For three months, Canadian kids have been cooped up, trying, like the rest of us, to make sense of what’s happening. We asked a few of them what it’s been like. (So. Boring.) What they miss most, each said, is their friends. They found their own way to cope, whether it was reconnecting with a sibling, inventing new games, growing closer to a parent or pet, or discovering how strong they really are.
Roya Poorooshasb, 6
I know a lot about the virus because my parents listen to the news a lot. I’m a little scared because I know a lot of people are dying.
It’s hard to stay home a lot. I’m bored a lot of the time. When I’m bored, I talk to my dog, Lila. She’s a very quiet dog. When I get really bored, I just jump around.
I’ve been taking a break from school, because my parents work a lot.
I lost two teeth during the virus, and I have lots of wiggly ones. Luckily, the tooth fairy has kept coming. The second time, she gave me a $10 bill – the new kind! I’m probably going to give most of my money to the poor on Christmas.
If you look close at it, the virus looks like a little ball with red spots. I’d like to know: how does the virus get passed around? And how do people get a good look at the coronavirus?
Luke Friesen, 13
My mom, brother and I have been staying up really late. My dad is the only one who still goes to bed at a regular time! My older brother Bryce and I used to fight a lot, but we’re fighting a lot less now.
What I know about the coronavirus is that it’s a sickness that no one knew about before, and it spreads really fast. It affects your breathing.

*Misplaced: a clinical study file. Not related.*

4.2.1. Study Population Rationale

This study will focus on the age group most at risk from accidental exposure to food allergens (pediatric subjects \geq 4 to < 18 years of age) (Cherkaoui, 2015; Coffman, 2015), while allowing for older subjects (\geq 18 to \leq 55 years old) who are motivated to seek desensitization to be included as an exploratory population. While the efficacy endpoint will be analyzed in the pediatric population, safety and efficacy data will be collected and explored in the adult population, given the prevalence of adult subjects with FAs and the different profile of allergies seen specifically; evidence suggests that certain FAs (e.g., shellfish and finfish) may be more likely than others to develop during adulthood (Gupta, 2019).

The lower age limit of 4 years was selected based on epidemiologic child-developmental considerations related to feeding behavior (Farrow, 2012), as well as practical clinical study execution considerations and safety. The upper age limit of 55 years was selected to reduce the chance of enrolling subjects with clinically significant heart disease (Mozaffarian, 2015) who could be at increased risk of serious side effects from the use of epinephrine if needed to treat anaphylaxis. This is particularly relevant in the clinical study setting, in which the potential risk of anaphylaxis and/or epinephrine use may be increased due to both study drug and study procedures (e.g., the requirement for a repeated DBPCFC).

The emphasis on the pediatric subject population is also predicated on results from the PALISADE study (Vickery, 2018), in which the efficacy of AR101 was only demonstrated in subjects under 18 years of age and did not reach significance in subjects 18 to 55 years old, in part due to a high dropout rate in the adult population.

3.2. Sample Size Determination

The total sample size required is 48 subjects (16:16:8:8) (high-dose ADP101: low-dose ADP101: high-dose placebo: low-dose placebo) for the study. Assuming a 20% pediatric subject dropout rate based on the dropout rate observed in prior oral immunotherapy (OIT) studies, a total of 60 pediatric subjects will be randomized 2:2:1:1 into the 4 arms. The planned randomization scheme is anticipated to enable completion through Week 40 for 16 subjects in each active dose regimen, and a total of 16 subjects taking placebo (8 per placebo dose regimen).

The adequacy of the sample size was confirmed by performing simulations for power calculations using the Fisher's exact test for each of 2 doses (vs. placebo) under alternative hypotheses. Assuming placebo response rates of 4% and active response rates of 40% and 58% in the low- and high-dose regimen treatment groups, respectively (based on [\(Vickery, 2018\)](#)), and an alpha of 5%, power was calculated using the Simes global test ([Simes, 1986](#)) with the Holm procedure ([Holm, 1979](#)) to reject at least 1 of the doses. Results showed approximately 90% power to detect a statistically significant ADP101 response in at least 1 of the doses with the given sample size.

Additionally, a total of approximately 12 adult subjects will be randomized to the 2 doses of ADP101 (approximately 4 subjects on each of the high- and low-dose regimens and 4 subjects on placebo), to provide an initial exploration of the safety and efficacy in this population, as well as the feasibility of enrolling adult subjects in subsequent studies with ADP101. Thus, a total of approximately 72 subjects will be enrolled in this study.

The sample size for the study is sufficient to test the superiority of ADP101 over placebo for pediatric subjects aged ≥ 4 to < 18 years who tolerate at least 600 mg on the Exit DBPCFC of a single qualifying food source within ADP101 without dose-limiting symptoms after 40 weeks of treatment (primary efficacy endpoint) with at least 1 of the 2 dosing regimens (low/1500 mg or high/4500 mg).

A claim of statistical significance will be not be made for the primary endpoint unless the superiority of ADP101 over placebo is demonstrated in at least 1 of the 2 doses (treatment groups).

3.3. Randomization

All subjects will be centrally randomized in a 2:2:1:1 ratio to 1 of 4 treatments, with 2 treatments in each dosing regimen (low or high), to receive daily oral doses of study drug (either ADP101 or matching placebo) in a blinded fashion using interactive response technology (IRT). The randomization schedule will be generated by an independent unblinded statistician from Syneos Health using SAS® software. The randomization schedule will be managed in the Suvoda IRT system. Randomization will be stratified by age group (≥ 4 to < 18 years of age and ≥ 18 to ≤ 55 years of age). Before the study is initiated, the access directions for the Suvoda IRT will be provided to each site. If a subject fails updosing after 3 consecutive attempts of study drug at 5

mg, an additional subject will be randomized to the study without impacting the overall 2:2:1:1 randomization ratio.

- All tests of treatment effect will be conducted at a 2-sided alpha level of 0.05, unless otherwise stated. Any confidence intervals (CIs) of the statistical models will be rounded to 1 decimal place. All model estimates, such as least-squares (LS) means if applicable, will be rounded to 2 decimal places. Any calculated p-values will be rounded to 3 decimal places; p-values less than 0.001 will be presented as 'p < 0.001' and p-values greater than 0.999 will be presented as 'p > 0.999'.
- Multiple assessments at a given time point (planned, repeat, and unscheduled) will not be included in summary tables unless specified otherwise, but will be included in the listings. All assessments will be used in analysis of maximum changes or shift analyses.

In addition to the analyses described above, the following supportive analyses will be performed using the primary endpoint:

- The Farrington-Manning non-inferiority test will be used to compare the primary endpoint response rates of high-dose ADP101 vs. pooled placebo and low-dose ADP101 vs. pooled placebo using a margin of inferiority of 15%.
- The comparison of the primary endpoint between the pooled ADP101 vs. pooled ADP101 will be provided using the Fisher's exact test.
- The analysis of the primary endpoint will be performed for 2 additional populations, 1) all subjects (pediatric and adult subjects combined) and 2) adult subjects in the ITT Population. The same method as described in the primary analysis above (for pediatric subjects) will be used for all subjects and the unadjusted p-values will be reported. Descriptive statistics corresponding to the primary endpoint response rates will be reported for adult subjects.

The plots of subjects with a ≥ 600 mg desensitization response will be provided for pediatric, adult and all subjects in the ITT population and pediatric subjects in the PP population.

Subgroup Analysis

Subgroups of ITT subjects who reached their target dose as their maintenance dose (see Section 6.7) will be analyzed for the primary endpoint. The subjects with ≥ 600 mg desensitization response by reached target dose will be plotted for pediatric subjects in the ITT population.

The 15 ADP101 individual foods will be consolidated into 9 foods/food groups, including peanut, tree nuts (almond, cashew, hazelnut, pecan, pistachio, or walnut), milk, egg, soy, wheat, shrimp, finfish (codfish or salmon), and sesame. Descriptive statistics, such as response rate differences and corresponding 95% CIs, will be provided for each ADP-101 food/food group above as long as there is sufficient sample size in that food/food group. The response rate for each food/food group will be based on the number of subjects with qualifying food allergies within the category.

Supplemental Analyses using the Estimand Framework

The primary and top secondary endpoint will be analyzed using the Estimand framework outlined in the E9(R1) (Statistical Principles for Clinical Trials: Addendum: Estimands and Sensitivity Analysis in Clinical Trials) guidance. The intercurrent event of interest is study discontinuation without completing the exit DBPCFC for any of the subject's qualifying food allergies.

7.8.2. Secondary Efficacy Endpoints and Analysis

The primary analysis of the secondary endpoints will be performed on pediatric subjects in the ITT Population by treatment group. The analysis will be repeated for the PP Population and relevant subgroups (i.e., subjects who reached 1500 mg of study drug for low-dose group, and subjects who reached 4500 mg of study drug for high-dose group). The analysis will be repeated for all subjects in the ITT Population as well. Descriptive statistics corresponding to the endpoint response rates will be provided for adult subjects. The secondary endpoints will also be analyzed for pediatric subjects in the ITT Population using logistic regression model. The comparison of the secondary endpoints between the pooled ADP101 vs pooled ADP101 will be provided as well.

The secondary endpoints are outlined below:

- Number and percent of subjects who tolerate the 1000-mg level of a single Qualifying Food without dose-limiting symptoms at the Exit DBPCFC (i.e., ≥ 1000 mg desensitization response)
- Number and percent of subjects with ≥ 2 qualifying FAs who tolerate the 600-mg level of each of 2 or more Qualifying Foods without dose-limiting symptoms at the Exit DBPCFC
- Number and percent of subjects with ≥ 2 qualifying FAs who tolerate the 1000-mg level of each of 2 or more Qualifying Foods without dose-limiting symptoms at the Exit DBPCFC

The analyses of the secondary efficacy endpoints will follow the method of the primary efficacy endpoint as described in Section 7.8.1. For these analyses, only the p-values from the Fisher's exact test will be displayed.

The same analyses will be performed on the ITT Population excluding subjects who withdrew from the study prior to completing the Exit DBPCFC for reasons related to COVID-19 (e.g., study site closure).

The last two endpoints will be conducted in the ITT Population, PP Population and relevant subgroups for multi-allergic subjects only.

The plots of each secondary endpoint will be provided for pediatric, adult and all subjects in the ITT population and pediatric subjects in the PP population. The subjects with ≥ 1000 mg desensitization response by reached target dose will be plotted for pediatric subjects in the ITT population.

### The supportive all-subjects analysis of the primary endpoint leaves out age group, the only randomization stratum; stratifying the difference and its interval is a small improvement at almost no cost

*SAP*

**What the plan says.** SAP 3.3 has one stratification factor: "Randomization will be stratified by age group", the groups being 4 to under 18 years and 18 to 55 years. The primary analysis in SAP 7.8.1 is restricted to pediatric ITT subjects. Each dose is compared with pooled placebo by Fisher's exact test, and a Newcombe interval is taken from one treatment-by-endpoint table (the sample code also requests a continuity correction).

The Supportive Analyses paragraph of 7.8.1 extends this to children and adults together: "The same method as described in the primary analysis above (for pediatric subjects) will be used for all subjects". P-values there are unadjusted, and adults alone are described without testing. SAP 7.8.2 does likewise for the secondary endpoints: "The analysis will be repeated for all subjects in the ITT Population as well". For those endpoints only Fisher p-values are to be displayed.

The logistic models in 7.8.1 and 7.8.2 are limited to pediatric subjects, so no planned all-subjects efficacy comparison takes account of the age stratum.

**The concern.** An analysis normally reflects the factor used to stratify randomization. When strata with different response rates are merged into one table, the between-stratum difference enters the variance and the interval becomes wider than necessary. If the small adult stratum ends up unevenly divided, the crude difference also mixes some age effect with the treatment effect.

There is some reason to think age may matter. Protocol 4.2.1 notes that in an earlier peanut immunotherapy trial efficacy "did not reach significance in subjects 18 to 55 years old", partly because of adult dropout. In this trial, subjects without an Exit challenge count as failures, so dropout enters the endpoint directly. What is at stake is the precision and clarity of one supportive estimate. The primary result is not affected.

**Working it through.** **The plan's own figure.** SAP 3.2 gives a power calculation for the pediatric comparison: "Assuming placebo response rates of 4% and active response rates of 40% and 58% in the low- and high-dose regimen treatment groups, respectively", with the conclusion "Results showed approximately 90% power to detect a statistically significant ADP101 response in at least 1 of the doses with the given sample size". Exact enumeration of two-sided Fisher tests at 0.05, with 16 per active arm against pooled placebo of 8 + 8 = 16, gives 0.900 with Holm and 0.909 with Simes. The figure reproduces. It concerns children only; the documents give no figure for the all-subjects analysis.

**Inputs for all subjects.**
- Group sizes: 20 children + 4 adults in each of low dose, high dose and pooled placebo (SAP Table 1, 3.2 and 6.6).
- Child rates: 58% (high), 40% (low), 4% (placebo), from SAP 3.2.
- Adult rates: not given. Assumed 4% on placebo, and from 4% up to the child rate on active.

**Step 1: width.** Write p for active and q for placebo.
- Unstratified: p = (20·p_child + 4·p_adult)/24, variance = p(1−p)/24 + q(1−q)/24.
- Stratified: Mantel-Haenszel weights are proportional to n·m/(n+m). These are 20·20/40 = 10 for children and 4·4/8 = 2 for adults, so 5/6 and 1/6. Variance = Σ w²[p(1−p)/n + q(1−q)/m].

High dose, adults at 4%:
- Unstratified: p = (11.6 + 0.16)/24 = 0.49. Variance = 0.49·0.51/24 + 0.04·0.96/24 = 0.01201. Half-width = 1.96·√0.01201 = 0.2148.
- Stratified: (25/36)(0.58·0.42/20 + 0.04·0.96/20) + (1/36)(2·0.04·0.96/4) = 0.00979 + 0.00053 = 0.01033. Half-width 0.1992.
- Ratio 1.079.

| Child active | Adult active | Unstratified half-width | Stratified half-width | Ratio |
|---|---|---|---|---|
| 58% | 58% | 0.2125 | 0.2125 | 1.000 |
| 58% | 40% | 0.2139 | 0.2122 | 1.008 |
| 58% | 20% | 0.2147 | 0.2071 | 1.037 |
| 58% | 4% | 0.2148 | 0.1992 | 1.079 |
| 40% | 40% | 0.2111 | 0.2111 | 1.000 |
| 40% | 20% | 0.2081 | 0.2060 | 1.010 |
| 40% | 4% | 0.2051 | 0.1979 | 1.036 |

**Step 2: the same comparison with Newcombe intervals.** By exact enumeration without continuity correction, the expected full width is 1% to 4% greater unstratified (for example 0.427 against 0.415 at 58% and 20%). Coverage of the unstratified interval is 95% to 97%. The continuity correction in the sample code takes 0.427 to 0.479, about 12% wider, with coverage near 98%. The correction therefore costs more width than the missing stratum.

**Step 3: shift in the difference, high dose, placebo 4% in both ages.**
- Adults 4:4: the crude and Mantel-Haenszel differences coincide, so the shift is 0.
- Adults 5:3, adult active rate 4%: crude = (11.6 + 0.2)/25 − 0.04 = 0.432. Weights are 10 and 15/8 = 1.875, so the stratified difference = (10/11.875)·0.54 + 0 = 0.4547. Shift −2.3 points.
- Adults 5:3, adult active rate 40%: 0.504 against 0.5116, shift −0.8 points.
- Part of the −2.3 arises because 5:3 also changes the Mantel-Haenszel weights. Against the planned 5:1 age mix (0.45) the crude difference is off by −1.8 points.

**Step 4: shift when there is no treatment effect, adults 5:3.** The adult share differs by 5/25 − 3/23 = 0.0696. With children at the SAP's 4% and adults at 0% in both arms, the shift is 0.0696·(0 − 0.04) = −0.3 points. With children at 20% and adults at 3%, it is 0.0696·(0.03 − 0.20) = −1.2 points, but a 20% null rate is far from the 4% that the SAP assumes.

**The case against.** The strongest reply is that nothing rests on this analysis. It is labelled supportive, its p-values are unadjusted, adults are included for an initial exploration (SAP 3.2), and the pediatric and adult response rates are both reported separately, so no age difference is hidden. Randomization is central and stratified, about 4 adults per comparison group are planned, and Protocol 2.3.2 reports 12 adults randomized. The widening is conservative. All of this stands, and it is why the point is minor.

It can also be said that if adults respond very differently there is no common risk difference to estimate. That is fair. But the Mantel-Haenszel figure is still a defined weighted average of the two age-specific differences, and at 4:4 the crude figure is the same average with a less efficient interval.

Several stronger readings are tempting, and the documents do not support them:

The same day my school shut down for the virus I was diagnosed with diabetes.
I’d been coming home early from school a lot because I wasn’t feeling well. I was always tired. My stomach hurt after I ate, and I had to go to the bathroom a lot.
My mom took me to a walk-in clinic, and I had blood work done. The clinic called back, and told us to rush to the emergency room.
My glucose count should have been between 4 and 8. Mine was 63. At 65, I could have gone into a coma. I was really lucky to get tested when I did.
When I first learned that I had diabetes, I didn’t think anything. I was in shock, I think. Then I started thinking about it, and I got pretty upset.
I spent five days in hospital – learning how to poke my finger to draw blood, and to give myself insulin shots.
I give myself insulin shots three or four times during the day, and once before bed.
My mom wanted me to take a break from my paper route after my diagnosis, but my dad thinks it’s good for me. I wear a mask and gloves to deliver the papers. I don’t mind the mask, but when I take the gloves off, my hands are all sweaty.
Last Saturday, my dad bought me a book by Max Domi, who has diabetes. I finished it in 24 hours. It’s really cool to know that he plays in the NHL. It made me think that if he can do that, maybe I can do anything that I want.
Owen Skelly, 6
The best part about the virus is staying home is baking with my mom. So far, we’ve made cookies, muffins, and banana bread.